May Margaret Egan, canteen worker.

May Margaret Egan, ca. 1919.

Born in St. Paul, May Margaret Egan (1887–1976) was the daughter of Illinois engineer and railway executive John Myers Egan and his wife Susanna. She graduated from Bryn Mawr in 1911. After working as a secretary in Connecticut, she sailed for France in November 1917 to serve in Red Cross canteens in Chalon and St.-Pierre-des-Corps. In December 1917, she wrote this letter to her mother that was published in the 11 Jan 1918 Dixon [IL] Evening Telegraph:

…Once in a while, as I trot across the bridge in the midst of the great stream of army trucks that goes on and on forever, or preside over some five hundred soldiers in the great reading room, it suddenly comes over me what a new life it is for me. … There is, of course, a certain effort in keeping warm and clean, as the wood has to be coaxed to burn and the water has to be carried up two flights, but compared to what I expected to undergo, I am living in the softest luxury. I am living very near the canteen but go for lunch and dinner about five minutes’ walk across the river. ….

There are about twenty workers, I should say, and two “directoires.” We work in four shifts, changing each week, and some shifts have more than others, due to heavier work at different hours. The canteen is run twenty-three hours out of the twenty-four, being closed from seven to eight in the morning for cleaning.

The shifts are:

8 a.m.–1 p.m.
1 p.m.–7 p.m.
7 p.m.–11:30 p.m.
11:30 p.m.–7 a.m.

Then there are two of the workers every week on a split shift, from 10:30 to 1 in the morning, and from 4 to 7 in the afternoon. … There is no shift longer than seven hours, which is certainly not too much. During the busy hours of the day, some French ladies from the town come in and work on four-hour shifts, which of course helps a great deal. If there are enough workers the work is arranged like this. One is in the cashier’s coup, selling tickets to the men. They look over the list of food, make up their minds what they want and buy little tickets to hand over as they get their food. Then there are two of us pouring coffee and chocolate. We have fairly small pitchers, very easy to handle, and fill them from great gas heated urns behind us, and pour into the cups that the men hold out to us. We filled two thousand cups in four hours one night this week. I was one of the fillers. Then in the middle of the counter stands a worker, selling cold things—little cakes, sausage, apples, cheese, etc., and oysters, which they simply adore and eat by the dozen. Then comes a worker for the full meal, for which they pay fifteen cents. They get soup, meat and vegetable, and a big piece of bread and a little ticket handed back to them which enables them to get a cup of coffee at the coffee place. These meals are dished out in the kitchen and shoved through to you. You [sic] also sell salad and order shirred eggs cooked at this place. …. In front of us is a great stretch of tables and chairs, where they bear their food and eat it. Then beyond that there is a great reading room where they write and read and take naps, and a worker sits in there to sell them post cards and give out pens and books, etc. Then beyond that there is a great dormitory where they can sleep, and be called in time for their trains. . . .There is a crew of excitable French women servants working like anything in the kitchen, and mysterious soldiers who appear carrying the heavy baskets of oysters, etc., and walk around, keeping the room picked up. I am not at all straight in the mind as to who really runs the place—it was equipped by the French military authorities, and handed over to our Red Cross half way, but they seem to be in close cooperation still, which makes it much more interesting.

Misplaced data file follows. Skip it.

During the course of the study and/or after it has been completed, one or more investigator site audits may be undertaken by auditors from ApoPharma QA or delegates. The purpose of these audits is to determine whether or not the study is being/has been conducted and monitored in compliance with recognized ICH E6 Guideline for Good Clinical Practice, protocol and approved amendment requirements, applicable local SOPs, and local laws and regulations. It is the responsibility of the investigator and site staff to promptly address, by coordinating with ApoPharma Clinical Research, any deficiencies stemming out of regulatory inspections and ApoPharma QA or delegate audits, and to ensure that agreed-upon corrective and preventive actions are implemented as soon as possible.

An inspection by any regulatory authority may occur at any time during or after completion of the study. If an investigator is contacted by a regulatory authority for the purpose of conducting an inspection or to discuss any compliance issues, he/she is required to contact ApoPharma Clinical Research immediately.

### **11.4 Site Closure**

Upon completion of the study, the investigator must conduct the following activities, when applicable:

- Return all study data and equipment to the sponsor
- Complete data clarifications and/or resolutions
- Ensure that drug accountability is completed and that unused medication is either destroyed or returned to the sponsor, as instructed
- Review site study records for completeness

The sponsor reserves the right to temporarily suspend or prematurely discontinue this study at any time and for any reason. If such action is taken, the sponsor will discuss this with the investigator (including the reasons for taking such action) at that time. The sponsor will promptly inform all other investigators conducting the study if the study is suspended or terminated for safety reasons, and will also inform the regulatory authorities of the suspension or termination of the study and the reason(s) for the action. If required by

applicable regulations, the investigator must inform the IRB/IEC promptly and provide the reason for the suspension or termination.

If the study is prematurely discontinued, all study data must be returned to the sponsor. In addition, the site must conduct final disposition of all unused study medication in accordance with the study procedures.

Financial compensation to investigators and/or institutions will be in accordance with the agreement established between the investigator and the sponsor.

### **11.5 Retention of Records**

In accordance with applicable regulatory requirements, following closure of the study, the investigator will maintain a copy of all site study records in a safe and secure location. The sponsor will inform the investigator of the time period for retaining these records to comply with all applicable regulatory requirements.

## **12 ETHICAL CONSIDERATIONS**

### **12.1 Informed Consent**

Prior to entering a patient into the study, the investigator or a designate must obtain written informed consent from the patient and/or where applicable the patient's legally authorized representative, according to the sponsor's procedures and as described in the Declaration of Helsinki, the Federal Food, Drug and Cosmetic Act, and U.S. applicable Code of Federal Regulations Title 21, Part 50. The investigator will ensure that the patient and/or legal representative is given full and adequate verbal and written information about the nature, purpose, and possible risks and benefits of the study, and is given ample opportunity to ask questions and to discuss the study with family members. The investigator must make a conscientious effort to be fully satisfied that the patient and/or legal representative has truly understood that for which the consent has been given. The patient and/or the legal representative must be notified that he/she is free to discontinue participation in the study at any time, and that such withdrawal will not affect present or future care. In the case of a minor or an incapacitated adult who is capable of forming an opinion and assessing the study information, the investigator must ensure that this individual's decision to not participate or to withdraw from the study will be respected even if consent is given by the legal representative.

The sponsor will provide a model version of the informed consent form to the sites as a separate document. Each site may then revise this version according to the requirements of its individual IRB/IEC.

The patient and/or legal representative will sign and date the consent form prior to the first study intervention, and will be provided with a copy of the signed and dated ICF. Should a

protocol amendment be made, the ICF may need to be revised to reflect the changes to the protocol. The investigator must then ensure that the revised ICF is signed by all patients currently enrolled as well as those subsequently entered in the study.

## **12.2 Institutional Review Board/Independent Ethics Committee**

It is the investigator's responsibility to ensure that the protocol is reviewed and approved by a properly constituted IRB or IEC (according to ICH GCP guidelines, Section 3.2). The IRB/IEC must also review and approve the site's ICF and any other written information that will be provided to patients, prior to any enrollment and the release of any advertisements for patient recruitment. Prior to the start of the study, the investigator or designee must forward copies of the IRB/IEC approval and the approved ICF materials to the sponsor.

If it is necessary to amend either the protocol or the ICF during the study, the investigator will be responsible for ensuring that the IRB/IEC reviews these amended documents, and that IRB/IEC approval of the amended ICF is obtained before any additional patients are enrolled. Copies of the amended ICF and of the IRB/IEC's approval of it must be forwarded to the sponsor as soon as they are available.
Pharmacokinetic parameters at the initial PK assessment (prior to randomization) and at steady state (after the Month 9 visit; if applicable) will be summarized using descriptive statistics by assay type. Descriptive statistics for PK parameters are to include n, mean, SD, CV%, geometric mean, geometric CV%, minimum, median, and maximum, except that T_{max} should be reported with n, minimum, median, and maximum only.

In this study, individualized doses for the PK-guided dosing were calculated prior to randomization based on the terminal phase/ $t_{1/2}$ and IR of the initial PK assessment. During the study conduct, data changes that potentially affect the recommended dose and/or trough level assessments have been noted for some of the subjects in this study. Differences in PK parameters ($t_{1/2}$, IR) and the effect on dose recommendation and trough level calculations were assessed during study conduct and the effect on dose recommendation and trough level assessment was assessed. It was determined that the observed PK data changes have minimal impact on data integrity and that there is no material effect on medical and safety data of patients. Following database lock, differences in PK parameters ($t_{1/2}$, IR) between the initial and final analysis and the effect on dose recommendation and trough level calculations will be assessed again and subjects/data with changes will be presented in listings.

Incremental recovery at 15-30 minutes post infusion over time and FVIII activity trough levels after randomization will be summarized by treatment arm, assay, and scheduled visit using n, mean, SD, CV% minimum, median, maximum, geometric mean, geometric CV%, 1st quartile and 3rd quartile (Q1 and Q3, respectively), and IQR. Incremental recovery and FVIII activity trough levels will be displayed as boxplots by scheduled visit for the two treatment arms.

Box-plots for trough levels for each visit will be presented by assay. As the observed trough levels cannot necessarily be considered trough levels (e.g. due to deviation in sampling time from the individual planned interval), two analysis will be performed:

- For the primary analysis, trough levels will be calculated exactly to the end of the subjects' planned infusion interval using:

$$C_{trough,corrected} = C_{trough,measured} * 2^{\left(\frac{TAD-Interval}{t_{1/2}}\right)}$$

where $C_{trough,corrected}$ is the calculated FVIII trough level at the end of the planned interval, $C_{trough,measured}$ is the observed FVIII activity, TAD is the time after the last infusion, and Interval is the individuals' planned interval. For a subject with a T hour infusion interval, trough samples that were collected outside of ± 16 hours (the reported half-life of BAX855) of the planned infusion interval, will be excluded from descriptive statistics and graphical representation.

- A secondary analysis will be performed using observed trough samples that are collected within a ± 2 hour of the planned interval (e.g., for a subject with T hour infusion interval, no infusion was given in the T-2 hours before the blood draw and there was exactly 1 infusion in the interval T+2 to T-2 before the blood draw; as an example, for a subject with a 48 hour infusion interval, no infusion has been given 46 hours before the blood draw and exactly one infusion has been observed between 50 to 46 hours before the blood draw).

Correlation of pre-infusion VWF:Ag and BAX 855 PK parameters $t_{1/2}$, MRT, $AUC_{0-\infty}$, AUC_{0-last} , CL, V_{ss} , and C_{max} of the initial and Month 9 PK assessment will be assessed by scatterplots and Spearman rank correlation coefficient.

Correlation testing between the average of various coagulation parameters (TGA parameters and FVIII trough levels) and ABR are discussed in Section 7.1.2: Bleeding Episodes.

Of course all this I have described is more or less like any cafeteria but it is so big and so full all the time. You see this place where we are is one of the most important railway junction[s] for trains going to the front. …. So … we have this steady stream. … As you see them in the thousands, it makes you realize the size of the army, and what a cruel thing it is that the whole life of the nation should be disrupted like this. ….Many of them are gentlemen, the poilus [French soldiers] I mean, since absolutely the whole nation is at war. But the others, too, instead of finding it uncongenial to serve them is the greatest pleasure. They all seem so small and many of them so slight and when you see them with their full equipment of over 90 kilos, as we do when they rush in for coc[oa] just before boarding a train, you wonder how they can stand it. And yet they have proved the quickest marchers and best fighters in this war. The American soldiers certainly have something to live up to. (3, 8)

Egan returned to the United States in December 1918. In June 1919, she married John Stogdell Stokes of Moorestown, NJ (1870–1947), a principal of the box manufacturing firm Stokes & Smith; they had two children. Her husband, a noted collector, later served as president of the Philadelphia Museum of Art. Diego Rivera painted this 1930 portrait of Egan. Her New York Times obituary stated that she was a leader of nurses’ aides in the Abington (PA) area for the Red Cross during World War II and was an organizer of library and book cart services for patients with tubercular conditions at Valley Forge (PA) Military Hospital during the Korean War.

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